- Growth is still slowing on a trending basis across a variety of key high-frequency indicators. And outside of personal consumption data, the preponderance of indicators that are showing sequential and/or trending accelerations in recorded growth rates are still contracting from a YoY perspective and remain sensitive to incremental commodity price deflation from here.
- On an inline-or-better FEB Jobs Report next Friday, the Federal Reserve may read into the positive JAN PCE report – specifically the Core PCE Deflator within – and/or Q4 GDP as justification for another rate hike at its 3/16 meeting. At +4bps and +7bps DoD, respectively, both 1Y OIS spreads and 2Y Treasury note yields support this conclusion, on the margin. The implied probability of a rate hike at the FOMC’s 3/16 and 4/27 meetings are up +200bps (to 12%) and +540bps (to 20.8%), respectively, on the day. It goes without saying that incremental tightening of domestic (and global) financial conditions from here remains a key risk to asset markets.
- As highlighted in our 2/24 Early Look titled, “Relatively Insignificant”, the probability of a U.S. recession over the next 2-3 quarters continues to rise on a trending basis. Additionally, both the credit and corporate profit cycles continue to have extremely dour implications for asset markets on a forward-looking basis from here. As such, investors would do well not to read too much into January’s solid Real PCE print.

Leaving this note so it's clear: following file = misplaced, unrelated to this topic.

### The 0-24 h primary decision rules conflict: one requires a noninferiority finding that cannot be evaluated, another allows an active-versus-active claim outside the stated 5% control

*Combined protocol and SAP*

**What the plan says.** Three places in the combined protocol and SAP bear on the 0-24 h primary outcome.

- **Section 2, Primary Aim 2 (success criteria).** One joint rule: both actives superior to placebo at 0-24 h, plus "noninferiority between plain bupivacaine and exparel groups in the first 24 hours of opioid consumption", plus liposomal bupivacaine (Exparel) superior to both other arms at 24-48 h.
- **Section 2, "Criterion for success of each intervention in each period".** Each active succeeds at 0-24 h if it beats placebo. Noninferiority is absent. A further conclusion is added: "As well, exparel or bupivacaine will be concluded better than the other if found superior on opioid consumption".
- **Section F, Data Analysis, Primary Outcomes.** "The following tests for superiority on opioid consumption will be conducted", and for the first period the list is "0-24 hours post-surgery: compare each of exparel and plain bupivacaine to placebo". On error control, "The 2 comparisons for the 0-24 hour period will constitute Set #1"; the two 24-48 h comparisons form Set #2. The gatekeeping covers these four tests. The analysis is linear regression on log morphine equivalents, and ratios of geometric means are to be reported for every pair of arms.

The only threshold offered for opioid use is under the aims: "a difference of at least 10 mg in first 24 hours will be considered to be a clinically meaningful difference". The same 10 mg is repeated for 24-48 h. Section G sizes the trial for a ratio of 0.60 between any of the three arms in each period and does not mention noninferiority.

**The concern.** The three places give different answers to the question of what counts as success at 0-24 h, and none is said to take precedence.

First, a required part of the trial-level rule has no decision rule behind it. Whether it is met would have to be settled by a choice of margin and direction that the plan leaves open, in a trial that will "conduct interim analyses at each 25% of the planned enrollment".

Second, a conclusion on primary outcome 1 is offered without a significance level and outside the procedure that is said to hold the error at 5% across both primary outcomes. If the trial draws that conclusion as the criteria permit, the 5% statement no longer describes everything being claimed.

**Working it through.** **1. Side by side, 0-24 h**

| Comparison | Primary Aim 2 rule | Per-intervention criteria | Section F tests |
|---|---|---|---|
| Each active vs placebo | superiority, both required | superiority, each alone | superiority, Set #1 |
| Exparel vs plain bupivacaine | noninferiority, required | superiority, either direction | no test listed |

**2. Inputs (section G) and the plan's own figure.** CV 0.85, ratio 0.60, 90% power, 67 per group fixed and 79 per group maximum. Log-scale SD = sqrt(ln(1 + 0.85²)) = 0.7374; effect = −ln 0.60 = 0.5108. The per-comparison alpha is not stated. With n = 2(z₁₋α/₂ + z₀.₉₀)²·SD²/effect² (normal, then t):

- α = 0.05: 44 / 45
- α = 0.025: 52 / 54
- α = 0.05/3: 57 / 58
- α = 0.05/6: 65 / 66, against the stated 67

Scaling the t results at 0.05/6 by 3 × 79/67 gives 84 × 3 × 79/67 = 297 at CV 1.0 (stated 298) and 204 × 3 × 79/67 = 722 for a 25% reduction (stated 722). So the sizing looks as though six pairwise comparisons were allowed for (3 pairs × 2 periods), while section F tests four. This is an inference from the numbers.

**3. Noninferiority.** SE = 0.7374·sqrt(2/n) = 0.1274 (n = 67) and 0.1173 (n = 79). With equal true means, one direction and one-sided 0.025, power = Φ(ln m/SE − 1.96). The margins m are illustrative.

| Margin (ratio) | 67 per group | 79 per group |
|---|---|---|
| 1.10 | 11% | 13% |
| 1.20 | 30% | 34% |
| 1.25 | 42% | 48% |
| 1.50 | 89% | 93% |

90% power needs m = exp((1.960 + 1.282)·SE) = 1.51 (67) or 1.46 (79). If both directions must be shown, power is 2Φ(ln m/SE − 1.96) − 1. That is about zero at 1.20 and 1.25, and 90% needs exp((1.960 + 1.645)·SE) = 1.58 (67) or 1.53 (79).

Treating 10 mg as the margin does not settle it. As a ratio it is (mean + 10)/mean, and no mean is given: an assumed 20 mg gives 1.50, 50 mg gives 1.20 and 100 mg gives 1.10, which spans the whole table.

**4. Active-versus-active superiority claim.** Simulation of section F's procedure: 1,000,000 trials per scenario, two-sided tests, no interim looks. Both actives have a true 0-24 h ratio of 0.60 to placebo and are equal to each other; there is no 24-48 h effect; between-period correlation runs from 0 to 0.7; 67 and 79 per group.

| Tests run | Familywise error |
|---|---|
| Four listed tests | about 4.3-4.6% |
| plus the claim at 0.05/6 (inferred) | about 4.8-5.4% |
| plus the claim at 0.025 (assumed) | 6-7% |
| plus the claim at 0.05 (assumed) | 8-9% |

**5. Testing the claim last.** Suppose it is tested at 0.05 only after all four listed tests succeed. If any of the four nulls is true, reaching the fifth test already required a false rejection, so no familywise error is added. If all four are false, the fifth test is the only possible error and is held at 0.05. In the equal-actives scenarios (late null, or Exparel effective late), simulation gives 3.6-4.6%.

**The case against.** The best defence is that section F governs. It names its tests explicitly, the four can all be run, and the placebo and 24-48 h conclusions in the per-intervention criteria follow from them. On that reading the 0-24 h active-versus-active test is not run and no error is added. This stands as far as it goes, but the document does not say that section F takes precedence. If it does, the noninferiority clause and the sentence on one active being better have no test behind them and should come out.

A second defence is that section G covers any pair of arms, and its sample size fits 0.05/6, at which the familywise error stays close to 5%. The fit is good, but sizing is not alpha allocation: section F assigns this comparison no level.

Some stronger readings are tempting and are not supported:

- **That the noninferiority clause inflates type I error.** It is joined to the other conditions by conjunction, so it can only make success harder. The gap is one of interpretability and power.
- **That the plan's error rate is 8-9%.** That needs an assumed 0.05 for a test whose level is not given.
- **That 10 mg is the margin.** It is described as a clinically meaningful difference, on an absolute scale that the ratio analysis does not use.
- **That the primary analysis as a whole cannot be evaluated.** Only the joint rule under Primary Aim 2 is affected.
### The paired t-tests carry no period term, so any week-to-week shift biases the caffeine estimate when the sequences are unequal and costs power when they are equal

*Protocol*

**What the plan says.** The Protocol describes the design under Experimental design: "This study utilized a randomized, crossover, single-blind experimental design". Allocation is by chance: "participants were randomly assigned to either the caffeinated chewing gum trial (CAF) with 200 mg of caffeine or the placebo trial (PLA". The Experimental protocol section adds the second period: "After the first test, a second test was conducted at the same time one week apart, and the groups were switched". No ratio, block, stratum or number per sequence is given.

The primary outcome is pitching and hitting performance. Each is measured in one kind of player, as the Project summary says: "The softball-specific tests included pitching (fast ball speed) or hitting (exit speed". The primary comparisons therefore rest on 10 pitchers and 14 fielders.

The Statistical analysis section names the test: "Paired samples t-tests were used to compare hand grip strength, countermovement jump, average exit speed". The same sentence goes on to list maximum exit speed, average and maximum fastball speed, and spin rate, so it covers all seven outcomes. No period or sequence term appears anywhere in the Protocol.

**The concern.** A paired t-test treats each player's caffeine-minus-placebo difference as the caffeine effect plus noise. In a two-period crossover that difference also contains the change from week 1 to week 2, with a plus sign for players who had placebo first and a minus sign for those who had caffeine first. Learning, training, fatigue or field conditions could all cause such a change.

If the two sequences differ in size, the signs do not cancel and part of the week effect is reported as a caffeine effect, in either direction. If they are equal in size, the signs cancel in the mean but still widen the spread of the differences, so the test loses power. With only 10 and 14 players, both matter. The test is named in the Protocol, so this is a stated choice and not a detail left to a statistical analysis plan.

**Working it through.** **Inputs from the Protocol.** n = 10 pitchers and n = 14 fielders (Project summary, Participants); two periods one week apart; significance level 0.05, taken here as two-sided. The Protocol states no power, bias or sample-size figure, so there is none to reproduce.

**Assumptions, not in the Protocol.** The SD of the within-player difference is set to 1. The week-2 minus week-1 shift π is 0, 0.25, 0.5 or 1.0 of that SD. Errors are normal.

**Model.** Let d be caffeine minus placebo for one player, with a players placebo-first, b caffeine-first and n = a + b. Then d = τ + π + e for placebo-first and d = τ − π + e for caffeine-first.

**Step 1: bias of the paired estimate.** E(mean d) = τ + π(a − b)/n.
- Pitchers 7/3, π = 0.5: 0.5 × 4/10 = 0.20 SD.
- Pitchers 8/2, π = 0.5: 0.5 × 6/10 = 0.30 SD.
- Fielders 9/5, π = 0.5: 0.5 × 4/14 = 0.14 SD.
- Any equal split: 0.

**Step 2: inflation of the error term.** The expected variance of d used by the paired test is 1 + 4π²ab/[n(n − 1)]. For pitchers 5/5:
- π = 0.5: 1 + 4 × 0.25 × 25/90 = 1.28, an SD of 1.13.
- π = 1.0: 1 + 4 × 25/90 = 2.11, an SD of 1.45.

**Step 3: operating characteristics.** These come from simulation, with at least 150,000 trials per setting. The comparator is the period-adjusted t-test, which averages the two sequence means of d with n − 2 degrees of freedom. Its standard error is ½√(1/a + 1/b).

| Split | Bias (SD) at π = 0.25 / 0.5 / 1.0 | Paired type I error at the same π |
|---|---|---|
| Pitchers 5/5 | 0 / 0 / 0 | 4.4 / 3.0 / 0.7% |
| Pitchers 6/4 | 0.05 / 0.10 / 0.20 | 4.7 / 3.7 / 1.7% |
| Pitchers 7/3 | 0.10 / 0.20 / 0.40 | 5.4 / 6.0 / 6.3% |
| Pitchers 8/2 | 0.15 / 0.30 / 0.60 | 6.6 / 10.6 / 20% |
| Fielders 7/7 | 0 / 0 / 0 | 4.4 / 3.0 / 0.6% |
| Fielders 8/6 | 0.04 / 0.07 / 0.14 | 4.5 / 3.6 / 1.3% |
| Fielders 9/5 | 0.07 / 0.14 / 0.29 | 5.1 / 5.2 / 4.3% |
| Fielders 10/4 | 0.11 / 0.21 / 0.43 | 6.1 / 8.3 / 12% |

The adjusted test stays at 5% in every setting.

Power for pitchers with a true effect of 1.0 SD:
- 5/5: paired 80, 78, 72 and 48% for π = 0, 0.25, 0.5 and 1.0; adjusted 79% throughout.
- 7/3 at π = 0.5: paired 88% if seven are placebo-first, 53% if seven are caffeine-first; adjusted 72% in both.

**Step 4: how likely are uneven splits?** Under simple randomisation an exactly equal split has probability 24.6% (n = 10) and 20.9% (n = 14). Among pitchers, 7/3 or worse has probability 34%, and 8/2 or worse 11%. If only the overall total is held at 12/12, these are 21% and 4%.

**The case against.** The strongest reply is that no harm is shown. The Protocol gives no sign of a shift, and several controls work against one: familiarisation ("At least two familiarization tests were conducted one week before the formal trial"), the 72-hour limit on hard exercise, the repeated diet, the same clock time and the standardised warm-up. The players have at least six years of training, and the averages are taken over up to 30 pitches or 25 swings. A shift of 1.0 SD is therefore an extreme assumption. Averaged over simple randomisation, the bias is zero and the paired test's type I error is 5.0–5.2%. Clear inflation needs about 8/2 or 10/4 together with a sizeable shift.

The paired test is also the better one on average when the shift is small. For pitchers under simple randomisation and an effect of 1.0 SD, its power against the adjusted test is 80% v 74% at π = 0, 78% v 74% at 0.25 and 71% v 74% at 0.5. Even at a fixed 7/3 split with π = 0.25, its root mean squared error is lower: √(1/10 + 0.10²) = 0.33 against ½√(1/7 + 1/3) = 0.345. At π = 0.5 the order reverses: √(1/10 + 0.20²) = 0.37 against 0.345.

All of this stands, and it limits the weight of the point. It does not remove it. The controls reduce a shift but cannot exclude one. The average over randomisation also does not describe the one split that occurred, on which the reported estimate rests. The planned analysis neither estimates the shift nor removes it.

All told, we were wrong on the pace of economic degradation thus far in 2016 and hope you appreciate our objectivity and intellectual honesty here. We aren’t perma-bears insomuch as we aren’t perma-bulls. We have no horse in this race other than preserving our analytical reputations.
We simply want to be continue being right on forecasting the data and financial market returns from a trending perspective and our intermediate-term TREND calls on both remain unchanged.
-Darius Dale, Senior Global Macro Analyst